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United States v. Mendoza

United States District Court, D. Arizona

July 17, 2019

United States of America Plaintiff,
v.
Martin Gerardo Mendoza, Defendant.

          ORDER

          David G, Campbell, Senior United States District Judge.

         The government has charged Defendant Martin Gerardo Mendoza with three counts of abusive sexual contact in violation of 18 U.S.C. §§ 1152, 2242(2)(B), 2244(b), 2246(2)(A), and 2246(3). Doc. 40. Pending before the Court are Mendoza's and the government's motions in limine. Docs. 61, 62, 73. The Court will deny Mendoza's motion and grant the government's motions in part.

         I. Background.

         The government alleges that Mendoza sexually abused his coworker, C.B., while at a work conference. See Docs. 40; 61 at 2. On May 3, 2018, Mendoza and C.B. drove together to the conference in Prescott, Arizona. Doc. 61 at 2. Later that evening, Mendoza and C.B. visited several bars with their coworkers and C.B. became very intoxicated. Unable to walk unaided, Mendoza and another coworker helped C.B. to her hotel room, used her room key to enter, placed her on the bed, and then left. Id. According to the government, Mendoza kept C.B.'s room key and, about 30 minutes later, returned to abuse her. Id.

         II. Federal Rules of Evidence 401, 402, and 403.

         The relevance and admissibility of evidence at trial is governed in part by Rules 401, 402, and 403. Evidence is relevant under Rule 401 if it has any tendency to make a material fact more or less probable. Fed.R.Evid. 401(a)-(b). Rule 402 provides that relevant evidence is admissible unless otherwise excluded by the rules, a federal statute, or the Constitution, and that irrelevant evidence is not admissible. Fed.R.Evid. 402. Rule 403 states that relevant evidence may be excluded if its probative value is substantially outweighed by the danger of “unfair prejudice, confusing the issues, misleading the jury, undue delay, wasting time, or needlessly presenting cumulative evidence.” Fed.R.Evid. 403. Trial courts have discretion to limit or exclude evidence under Rules 402 and 403. United States v. Scholl, 166 F.3d 964, 971 (9th Cir. 1999).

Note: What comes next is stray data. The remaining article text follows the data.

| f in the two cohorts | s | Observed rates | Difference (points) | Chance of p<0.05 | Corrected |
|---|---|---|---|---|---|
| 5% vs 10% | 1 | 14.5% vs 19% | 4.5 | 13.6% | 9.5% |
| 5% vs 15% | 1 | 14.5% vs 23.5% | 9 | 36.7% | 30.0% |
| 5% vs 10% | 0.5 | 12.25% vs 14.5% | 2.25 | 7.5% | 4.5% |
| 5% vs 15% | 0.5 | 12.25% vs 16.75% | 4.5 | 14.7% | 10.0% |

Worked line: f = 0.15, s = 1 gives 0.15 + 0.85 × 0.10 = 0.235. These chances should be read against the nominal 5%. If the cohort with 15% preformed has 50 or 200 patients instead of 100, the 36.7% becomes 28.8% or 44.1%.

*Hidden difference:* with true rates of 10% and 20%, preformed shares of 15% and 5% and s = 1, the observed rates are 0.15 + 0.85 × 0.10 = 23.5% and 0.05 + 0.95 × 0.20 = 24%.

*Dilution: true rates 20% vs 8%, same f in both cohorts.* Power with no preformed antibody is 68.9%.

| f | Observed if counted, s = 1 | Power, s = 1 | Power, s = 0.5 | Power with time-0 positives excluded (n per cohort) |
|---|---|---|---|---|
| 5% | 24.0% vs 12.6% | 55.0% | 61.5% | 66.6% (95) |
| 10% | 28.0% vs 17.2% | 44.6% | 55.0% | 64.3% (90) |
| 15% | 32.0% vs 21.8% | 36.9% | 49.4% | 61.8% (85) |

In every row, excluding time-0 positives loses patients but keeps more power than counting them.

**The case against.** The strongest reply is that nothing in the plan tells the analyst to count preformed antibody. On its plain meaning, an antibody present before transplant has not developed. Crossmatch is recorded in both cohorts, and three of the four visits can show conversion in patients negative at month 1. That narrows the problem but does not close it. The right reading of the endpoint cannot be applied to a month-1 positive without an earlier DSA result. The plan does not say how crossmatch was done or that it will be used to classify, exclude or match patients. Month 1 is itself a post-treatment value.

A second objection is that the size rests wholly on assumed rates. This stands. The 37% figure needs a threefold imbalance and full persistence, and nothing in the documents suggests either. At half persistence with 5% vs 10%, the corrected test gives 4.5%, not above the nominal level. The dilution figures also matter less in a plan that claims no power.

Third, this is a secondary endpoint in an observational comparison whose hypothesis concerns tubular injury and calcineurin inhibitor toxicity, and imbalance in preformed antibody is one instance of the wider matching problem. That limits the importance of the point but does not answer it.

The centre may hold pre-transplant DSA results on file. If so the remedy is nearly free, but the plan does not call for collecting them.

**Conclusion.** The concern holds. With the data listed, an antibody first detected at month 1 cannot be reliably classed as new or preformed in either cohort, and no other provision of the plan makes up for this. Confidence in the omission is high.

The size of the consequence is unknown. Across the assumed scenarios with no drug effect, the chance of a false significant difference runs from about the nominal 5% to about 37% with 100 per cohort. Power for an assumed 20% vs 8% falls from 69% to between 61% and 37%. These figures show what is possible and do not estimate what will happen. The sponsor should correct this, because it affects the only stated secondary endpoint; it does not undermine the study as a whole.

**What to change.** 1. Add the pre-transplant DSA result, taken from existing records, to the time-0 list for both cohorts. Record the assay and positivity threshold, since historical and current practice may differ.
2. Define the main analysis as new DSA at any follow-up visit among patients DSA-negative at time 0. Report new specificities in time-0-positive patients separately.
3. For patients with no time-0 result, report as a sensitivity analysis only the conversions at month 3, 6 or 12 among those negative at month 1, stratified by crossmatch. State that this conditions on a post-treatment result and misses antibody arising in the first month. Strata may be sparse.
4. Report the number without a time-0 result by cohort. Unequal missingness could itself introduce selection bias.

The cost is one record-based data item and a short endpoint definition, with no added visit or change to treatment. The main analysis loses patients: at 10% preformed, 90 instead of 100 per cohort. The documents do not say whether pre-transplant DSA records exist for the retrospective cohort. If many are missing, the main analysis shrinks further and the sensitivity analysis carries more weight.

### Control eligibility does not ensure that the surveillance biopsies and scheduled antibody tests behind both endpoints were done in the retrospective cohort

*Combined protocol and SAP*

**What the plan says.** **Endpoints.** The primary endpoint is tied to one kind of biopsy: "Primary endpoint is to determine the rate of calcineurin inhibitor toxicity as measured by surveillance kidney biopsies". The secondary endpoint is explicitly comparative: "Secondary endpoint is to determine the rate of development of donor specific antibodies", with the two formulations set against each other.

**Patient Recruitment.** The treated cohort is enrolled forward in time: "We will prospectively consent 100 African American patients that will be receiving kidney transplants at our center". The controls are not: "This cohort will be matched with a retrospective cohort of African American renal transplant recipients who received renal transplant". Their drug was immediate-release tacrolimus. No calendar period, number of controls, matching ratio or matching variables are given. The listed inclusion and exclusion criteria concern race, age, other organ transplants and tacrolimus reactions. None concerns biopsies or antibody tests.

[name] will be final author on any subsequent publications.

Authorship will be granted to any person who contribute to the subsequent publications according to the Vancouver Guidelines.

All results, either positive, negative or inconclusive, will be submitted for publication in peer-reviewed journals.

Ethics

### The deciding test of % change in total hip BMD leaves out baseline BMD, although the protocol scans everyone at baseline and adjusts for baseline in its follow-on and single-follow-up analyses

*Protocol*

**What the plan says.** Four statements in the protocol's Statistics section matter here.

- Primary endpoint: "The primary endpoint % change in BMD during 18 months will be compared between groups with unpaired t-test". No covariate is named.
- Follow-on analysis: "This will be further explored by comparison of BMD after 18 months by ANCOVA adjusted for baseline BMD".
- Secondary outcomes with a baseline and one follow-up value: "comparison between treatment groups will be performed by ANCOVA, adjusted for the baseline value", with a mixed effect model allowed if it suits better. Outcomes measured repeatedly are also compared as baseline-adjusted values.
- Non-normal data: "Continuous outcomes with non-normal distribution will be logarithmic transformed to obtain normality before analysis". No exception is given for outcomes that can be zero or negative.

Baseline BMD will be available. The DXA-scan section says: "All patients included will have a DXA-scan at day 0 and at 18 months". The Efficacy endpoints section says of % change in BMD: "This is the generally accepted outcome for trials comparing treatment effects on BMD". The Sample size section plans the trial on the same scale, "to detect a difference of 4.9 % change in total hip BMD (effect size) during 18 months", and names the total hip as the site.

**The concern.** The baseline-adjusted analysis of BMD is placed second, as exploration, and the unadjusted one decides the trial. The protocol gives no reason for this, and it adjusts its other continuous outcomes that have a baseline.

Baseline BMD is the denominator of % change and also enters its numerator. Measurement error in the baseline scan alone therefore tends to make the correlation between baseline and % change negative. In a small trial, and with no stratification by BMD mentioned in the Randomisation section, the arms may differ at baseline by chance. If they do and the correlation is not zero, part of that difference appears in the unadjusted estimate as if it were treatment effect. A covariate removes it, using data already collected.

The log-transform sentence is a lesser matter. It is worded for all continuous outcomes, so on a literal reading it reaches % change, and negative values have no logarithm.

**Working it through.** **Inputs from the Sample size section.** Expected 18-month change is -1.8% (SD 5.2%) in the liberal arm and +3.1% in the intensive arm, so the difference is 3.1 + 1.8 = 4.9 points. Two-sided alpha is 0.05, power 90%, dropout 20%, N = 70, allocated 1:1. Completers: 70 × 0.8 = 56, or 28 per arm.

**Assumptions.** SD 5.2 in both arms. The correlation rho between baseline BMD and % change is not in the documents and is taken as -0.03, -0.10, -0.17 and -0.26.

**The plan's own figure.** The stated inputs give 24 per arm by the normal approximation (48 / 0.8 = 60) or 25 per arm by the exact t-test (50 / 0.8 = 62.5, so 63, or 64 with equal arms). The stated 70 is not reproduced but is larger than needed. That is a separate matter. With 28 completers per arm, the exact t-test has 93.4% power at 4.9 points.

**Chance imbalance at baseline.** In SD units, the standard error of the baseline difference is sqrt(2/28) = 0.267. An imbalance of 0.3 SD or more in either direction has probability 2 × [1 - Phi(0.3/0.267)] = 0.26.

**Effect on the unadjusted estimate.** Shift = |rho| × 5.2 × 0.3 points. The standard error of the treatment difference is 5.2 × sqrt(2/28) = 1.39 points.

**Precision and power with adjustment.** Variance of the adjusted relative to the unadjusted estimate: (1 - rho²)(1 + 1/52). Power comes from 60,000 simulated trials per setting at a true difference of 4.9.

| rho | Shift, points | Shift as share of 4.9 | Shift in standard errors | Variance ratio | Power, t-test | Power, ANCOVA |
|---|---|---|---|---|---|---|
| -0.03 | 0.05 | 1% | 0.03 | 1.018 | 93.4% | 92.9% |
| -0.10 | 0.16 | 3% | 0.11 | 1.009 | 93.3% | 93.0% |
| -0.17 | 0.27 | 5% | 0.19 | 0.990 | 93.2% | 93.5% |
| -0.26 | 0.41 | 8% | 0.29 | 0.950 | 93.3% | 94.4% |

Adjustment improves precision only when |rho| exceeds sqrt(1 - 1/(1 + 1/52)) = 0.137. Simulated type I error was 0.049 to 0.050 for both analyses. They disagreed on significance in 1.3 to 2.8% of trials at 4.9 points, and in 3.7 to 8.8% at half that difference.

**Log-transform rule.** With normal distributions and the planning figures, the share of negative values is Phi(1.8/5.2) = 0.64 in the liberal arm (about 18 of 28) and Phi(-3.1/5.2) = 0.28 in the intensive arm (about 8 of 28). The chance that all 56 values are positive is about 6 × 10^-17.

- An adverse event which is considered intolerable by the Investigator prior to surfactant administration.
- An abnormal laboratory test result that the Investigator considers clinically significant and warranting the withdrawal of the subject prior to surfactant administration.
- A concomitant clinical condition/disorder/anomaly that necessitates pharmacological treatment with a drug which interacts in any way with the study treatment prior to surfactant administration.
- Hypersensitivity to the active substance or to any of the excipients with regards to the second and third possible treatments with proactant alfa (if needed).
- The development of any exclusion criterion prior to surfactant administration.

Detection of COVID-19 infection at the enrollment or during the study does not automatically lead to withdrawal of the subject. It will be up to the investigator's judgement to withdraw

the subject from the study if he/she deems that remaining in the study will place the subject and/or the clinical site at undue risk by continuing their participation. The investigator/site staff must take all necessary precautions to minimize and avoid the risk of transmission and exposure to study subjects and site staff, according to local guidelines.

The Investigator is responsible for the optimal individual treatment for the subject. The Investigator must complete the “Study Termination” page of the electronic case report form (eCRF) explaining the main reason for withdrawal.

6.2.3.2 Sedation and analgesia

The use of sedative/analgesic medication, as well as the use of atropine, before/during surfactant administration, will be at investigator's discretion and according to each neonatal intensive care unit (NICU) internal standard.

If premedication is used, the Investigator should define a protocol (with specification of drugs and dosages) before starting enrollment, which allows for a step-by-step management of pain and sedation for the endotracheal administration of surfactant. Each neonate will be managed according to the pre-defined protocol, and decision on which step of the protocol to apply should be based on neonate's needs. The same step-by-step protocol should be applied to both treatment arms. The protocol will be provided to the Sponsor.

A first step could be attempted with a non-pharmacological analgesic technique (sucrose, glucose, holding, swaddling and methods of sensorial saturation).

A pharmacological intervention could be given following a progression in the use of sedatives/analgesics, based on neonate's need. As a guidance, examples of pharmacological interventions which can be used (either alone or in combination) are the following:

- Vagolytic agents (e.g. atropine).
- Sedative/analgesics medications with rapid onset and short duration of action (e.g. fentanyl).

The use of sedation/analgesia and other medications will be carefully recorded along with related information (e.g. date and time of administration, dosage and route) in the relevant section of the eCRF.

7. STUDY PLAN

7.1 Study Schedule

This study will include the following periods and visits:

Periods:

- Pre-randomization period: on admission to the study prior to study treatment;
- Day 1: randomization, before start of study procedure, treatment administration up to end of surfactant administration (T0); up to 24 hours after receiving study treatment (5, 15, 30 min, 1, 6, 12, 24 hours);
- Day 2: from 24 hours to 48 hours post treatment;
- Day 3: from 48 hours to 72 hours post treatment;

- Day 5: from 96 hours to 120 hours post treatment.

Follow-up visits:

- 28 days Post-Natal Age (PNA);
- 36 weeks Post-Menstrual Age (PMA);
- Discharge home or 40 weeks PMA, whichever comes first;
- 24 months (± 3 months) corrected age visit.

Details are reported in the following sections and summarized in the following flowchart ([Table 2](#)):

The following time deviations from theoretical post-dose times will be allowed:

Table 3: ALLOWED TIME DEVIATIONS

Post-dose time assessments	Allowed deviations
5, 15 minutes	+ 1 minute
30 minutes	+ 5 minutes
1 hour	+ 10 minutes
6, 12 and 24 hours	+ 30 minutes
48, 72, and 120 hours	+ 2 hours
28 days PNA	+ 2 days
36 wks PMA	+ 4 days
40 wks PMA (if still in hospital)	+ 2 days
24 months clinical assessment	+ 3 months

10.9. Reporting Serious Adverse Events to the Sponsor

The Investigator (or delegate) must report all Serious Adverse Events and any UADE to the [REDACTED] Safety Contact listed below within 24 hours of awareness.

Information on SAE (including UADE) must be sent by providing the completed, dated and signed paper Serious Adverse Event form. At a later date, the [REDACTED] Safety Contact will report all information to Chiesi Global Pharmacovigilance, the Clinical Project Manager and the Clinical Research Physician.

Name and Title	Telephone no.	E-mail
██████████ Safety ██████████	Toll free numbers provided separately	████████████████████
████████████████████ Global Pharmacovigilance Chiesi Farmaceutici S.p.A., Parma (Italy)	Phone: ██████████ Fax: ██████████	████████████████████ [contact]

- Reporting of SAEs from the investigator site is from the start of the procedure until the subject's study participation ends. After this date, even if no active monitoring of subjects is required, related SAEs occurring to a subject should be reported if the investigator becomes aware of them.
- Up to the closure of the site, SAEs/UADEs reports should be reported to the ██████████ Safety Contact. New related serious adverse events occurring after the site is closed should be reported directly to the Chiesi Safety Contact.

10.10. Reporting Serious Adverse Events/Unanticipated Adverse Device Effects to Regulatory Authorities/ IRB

III. The Government's Motions.

         A. To Preclude Testimony under Rules 401-404 and 608.

         Mendoza disclosed summaries of his investigator's interviews with two coworkers, Martin Lopez and Sonia Bermudez. See Doc. 61 at 3. Based on that disclosure, the government moves to preclude certain testimony under Rules 401-404 and 608. Id. at 2-3.

         Lopez stated to the investigator that C.B. is “more aggressive than most women, ” a “very jolly person, ” and “one of the guys.” Id. at 3. He also stated that a supervisor once “threw some work gloves on [C.B.'s] desk and asked her to do something with them, ” and C.B. felt offended. Id. Of this incident, Lopez stated that C.B. “made a bigger deal than it actually was.” Id. He reported that he did not feel comfortable going to conferences with her because he did not want her to “turn things into something they're not, ” and that he has lost trust in her. Id. Lopez stated also that Mendoza is nice, honest, and “not a pig.” Id.

         Bermudez described C.B. as loud, and “aggressive at work.” Id. She stated that C.B. has made unspecified “racial remarks” about “black guys or Chinese guys, ” and that C.B. has no filter, acts like a teenager, and “lacks common sense for a woman her age.” Id. Bermudez reported that C.B. once embarrassed herself at a party and needs to stop drinking. Id.

         Mendoza does not seek to admit much of the testimony above, and offers only the following under Rule 608. See Doc. 74. Mendoza will elicit from Lopez that C.B. “is dangerous and will turn things into something they are not, ” and that she lacks a character for truthfulness. Id. at 5. If Mendoza's character for truthfulness is attacked, Lopez will also testify that Mendoza is truthful. Id. at 6.

         Mendoza will elicit from Bermudez that C.B. is not credible and exaggerates a lot. Id. He also seeks to elicit Bermudez's testimony about two specific events where C.B. drank alcohol at parties and acted “in a sexually aggressive manner” to different coworkers. Id. at 6. Bermudez would also testify about her conversations with C.B. after the ...


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